Dawn Farm is passionate about helping addicts find recovery and we have been doing it for a long time. Over the years we’ve learned a thing or two. We’ve also watched addiction treatment change–some of it good, a lot of it terrible.
Here are some of the positions we’ve taken over the years.
Dawn Farm’s Position on Buprenorphine Maintenance
Dawn Farm has had a longstanding commitment to helping opiate addicts, especially IV heroin addicts. But withdrawal from opiates produces symptoms that clearly make it more difficult for opiate addicts to join the recovering community. So even though our treatment approach had a history of proven success, we were excited about the FDA approval of buprenorphine (Suboxone, Subutex) in 2002. Any drug that reduced the suffering associated with opiate withdrawal without significant mood altering effects was cause for celebration.
Today, Dawn Farm still believes that buprenorphine can be a very helpful detoxification tool. But over the last several years we’ve watched long-term buprenorphine maintenance become a treatment norm around us, apparently following a tradition that began with methadone maintenance. We are profoundly troubled by this trend. (Read the rest here.)
Dawn Farm’s Position on Addiction and Mood Disorders
Dawn Farm recognizes that the chemical dependency field once had a poor track record of identifying and treating psychiatric disorders. For many years the field reflexively viewed too many other problems as secondary to addiction and ignored them with blind faith that they would dissipate with ongoing abstinence. However, we now believe that mood disorders are grossly over-diagnosed in the addicts and alcoholics that we see. We routinely see people who have been diagnosed with a psychiatric disorder while they are still under the influence or very shortly after their last use. When they receive this diagnosis they are generally experiencing an intense crisis (more accurately, several crises) and are often baffled by their life circumstances and their inability to control their use in spite of the countless reasons to stop. Often receiving a psychiatric diagnosis is a relief; it provides an answer to many of the questions that have been baffling them. Addicts and alcoholics often say they would rather be crazy than an addict. When a prescription is coupled with this diagnosis it offers both a simple answer and a simple solution. Additionally, many addicts cling to hopes that this may mean that their substance use problems are secondary to a psychiatric disorder, and therefore they may be able to use safely again after their other problems are addressed. Physicians, social workers and psychologists should recognize how seductive these diagnoses can be to baffled addicts who can’t imagine life with or without alcohol and drugs. (Read the rest here.)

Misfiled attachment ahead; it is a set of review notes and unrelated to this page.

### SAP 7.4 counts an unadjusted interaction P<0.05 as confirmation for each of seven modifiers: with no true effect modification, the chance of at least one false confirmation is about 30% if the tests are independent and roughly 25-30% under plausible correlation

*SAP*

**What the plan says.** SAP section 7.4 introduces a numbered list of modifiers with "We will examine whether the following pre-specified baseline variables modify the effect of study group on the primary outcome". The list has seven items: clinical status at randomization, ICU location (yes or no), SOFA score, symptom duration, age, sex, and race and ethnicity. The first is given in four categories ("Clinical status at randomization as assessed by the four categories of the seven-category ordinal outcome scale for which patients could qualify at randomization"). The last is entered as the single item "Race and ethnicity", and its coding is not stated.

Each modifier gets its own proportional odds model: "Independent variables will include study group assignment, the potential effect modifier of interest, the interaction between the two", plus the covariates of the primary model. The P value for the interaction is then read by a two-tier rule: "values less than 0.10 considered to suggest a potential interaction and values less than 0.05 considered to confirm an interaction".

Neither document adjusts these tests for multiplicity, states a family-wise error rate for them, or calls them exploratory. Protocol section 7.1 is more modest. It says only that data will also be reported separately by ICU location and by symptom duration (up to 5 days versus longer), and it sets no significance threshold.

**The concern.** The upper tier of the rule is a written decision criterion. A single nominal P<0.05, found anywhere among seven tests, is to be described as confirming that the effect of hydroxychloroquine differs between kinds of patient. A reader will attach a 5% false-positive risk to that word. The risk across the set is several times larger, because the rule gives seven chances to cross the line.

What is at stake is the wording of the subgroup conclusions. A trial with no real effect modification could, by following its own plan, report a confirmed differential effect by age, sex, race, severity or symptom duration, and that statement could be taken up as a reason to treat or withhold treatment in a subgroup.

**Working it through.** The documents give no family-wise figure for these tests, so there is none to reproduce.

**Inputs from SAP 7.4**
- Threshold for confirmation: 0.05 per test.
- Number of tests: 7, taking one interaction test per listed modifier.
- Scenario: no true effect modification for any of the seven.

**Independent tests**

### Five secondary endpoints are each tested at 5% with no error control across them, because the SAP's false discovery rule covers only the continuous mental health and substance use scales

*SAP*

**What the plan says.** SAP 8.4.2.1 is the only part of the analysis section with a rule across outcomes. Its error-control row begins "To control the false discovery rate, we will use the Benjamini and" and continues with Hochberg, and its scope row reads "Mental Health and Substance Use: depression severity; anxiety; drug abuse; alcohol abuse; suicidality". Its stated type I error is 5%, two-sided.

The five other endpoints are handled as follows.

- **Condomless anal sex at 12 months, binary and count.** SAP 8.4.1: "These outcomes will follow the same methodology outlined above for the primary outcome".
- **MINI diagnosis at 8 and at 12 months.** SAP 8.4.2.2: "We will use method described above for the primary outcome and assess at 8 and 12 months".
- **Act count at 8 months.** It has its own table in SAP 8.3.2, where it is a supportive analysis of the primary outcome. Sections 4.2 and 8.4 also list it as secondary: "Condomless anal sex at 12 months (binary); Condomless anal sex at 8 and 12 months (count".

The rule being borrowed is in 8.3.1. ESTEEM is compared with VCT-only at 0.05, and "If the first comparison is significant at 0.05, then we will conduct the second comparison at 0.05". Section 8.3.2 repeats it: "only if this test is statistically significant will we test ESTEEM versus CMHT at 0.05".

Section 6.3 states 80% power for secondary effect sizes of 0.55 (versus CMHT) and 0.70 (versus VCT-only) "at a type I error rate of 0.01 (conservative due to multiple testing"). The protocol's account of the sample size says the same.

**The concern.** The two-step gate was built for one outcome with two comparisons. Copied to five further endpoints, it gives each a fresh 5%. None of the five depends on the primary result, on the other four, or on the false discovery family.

Dawn Farm’s Approach to Psychotropic Medications
Many Dawn Farm clients report symptoms of depression, anxiety or sleep disorders. Dawn Farm takes a conservative approach with diagnosing psychiatric disorders and the use of psychotropic medications for the following reasons. . . (Read the rest here.)
Dawn Farm’s Position on Harm Reduction
The International Harm Reduction Development program defines harm reduction as “a pragmatic and humanistic approach to diminishing the individual and social harms associated with drug use, especially the risk of HIV infection.” Harm reduction emphasizes reducing harm from drug use rather than focusing on reducing drug use or on abstinence. Harm reduction initiatives cover a broad range of interventions including educational programs on the risks associated with specific substances and/or behaviors, needle exchange programs, drug purity testing, designating spaces for drug use free of criminal justice interference, drug maintenance programs, decriminalization and legalization of drugs.
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Values do matter. We routinely see exciting new programs with innovative and unconventional ways to help addicts. We also routinely see new programs that are troubling to us. What separates these programs are the values with which they approach the addict. (Read the rest here.)